By ROBERT JUMPER
ONE FEATHER EDITOR
Cherokee has much for which to be thankful. With all the political turmoil of the past year (it has been going on much longer, it’s just that we all seem to have short memories), it would be easy to overlook some of the blessings we enjoy in our tribal nation.
Our children are some of the best-funded and supported in the nation. No Eastern Band Cherokee child must wonder if they will be able to go to college. Anyone who wants to go will find that financial support is available from the tribal education program, either as a full ride or as a supplement depending on the child’s other funding resources.
We have one of the best, if not the best, elementary and high school facilities in the state. State-of-the-art construction and environmental innovations have made the Cherokee Central Schools campus a showpiece for the Eastern Band of Cherokee Indians. County, state, and federal dignitaries visit our school on a regular basis to admire and get ideas for the future growth of their school systems.
Our Tribe also operates a total immersion Cherokee language school on the Qualla Boundary. Cherokee children are educated in the traditional core areas, and they are taught the language that is so vital to the continuation of our heritage and Tribe.
Speaking of state-of-the-art, our Cherokee Indian Hospital is an absolute marvel of modern architecture. The Governor of North Carolina called it a model for which all hospitals in the United States should pattern their design upon. Standards and level of care continue to increase and the leadership there is focused on best care for our people.
Our Fire Department, Tribal EMS, and Police Departments are some of the best-equipped and best-trained in the country. Municipalities surrounding the Qualla Boundary are envious of the resources and capabilities of our Tribe when it comes to emergency services. In addition, we have new facilities for our Cherokee Tribal Court system and, over the past couple of years, we have added the ability to house our own prisoners in our new facility.
The first significant tourism product to be developed in quite some time opened this year as the Fire Mountain Trail system. Over 10 miles of hiking and mountain biking that is sure to be the focus of many tourists making their way to Cherokee. Family tourism has continued to grow in Cherokee throughout 2017, meaning more dollars into the Tribe via the privilege tax and levy. It also means that entrepreneurial and employment opportunities abound for young (and old) Cherokee business people.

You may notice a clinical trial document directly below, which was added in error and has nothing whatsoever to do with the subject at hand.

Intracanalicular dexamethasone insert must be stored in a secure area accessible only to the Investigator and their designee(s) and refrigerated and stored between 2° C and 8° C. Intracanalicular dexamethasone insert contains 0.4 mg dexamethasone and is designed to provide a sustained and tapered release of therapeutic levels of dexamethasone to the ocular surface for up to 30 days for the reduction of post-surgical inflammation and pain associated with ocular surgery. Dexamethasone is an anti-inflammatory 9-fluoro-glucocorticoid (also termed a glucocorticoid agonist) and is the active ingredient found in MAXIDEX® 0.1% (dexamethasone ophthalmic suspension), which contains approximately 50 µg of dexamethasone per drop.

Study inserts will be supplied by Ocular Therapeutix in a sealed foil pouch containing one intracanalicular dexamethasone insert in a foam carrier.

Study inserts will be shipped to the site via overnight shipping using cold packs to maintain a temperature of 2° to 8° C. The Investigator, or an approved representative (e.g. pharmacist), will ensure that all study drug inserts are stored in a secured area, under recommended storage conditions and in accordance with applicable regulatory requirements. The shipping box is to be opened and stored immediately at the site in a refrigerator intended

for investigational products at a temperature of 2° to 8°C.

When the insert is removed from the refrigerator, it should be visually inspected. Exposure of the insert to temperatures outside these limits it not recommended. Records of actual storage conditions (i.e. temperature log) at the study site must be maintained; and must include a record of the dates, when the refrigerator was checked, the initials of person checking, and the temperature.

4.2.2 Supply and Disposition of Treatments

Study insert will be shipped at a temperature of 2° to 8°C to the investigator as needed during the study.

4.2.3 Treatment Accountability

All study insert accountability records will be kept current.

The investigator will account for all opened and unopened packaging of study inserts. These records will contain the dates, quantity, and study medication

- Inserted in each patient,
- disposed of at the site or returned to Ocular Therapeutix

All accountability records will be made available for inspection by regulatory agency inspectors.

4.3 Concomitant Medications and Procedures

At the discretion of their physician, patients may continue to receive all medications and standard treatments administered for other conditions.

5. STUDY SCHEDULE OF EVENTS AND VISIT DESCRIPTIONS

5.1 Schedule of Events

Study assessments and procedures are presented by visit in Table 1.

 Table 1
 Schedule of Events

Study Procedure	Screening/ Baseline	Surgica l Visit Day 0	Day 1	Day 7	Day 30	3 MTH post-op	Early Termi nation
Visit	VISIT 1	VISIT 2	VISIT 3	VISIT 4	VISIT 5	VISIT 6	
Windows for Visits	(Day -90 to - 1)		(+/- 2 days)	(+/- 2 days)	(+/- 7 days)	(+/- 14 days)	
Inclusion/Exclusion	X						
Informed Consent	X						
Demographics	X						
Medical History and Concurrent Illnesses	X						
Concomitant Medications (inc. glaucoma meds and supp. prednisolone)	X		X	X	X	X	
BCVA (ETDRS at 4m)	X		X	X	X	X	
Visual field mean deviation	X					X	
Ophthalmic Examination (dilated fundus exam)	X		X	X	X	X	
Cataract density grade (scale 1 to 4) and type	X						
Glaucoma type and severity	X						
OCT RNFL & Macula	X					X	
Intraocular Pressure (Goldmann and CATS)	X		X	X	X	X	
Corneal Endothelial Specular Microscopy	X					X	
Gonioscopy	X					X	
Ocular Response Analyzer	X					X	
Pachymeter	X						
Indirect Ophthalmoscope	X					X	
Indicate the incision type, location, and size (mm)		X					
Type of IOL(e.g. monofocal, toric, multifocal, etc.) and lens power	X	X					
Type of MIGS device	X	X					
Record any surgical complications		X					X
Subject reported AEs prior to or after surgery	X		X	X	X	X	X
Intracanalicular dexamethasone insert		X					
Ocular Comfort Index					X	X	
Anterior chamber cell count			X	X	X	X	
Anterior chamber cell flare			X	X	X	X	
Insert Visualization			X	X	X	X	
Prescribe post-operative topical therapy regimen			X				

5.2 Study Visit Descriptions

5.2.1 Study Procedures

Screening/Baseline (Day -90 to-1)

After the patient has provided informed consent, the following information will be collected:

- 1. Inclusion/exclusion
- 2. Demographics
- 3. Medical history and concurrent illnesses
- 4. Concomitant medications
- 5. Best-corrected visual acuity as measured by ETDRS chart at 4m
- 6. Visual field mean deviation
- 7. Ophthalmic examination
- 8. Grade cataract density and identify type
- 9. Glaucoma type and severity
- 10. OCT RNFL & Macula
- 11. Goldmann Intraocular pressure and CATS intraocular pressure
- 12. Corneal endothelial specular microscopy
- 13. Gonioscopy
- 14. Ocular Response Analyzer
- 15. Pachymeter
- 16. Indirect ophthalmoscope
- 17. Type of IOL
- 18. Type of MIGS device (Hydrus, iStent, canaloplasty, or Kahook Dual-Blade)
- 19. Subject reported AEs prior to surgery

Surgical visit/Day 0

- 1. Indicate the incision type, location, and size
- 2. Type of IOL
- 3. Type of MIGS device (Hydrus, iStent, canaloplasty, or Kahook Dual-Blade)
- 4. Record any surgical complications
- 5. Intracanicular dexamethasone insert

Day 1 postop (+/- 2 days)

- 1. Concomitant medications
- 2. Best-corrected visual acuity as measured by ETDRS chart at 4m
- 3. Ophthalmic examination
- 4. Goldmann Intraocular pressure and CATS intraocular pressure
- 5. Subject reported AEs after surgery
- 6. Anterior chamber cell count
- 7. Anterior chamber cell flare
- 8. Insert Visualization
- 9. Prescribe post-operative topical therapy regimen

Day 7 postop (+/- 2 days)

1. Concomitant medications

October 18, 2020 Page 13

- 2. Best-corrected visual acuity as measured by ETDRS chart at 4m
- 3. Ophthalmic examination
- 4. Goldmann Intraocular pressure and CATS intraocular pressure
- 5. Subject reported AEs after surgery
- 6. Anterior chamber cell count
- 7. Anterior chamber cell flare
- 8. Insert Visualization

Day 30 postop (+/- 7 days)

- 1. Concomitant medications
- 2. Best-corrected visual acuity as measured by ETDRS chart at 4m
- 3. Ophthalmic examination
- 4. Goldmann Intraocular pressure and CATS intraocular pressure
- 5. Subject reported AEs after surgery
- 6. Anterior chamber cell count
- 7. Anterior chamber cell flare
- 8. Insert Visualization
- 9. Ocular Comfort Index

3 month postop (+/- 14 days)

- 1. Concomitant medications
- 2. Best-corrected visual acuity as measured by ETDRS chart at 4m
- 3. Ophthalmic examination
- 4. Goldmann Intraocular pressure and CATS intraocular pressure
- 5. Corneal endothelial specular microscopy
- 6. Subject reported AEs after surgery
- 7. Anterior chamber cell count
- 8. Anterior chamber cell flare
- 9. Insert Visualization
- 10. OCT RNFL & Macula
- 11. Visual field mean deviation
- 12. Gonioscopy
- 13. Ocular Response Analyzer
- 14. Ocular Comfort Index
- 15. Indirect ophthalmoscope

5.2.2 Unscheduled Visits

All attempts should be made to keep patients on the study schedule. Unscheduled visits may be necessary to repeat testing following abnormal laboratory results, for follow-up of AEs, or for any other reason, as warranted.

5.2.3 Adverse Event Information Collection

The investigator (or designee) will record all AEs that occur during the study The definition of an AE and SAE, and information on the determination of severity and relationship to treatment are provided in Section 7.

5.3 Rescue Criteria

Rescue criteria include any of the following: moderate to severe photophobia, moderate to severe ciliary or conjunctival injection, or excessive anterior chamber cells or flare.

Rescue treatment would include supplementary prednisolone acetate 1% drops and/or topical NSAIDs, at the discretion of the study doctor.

We have two big economic engines that are bigger and better than ever. Harrah’s Cherokee operations in Cherokee and Murphy are continuing to produce record revenues for our nation. The operation seems to never stop growing, with the recent addition of a new bowling mult-tainment center at the Cherokee location and one under construction in Murphy. An event center complex is also in the works, potentially bringing more jobs and revenue to the Boundary.
These are just a few of the good things that are going on at the Eastern Band of Cherokee Indians. Communities still hold to the traditions that bind our Tribe together. When someone is hungry or in need, people still come together, mounting fundraisers in the form of public meals, raffles, clothing drives, home furnishing drives, and any other way a neighbor can think of to help a neighbor. And, when we lose one of our own, it becomes the tribal nation’s loss, along with that of the family’s. As I have heard Principal Chief Sneed on occasion, “We take care of our own”.
There is so much more that I have left out of this piece, but I think you get my point. Like any other family, government, or business, we will continue to have challenges, controversies and strife. But, we will also continue to have blessings, victories, and reasons to celebrate. For all the negative things that we have had to focus on, life is still good in Cherokee.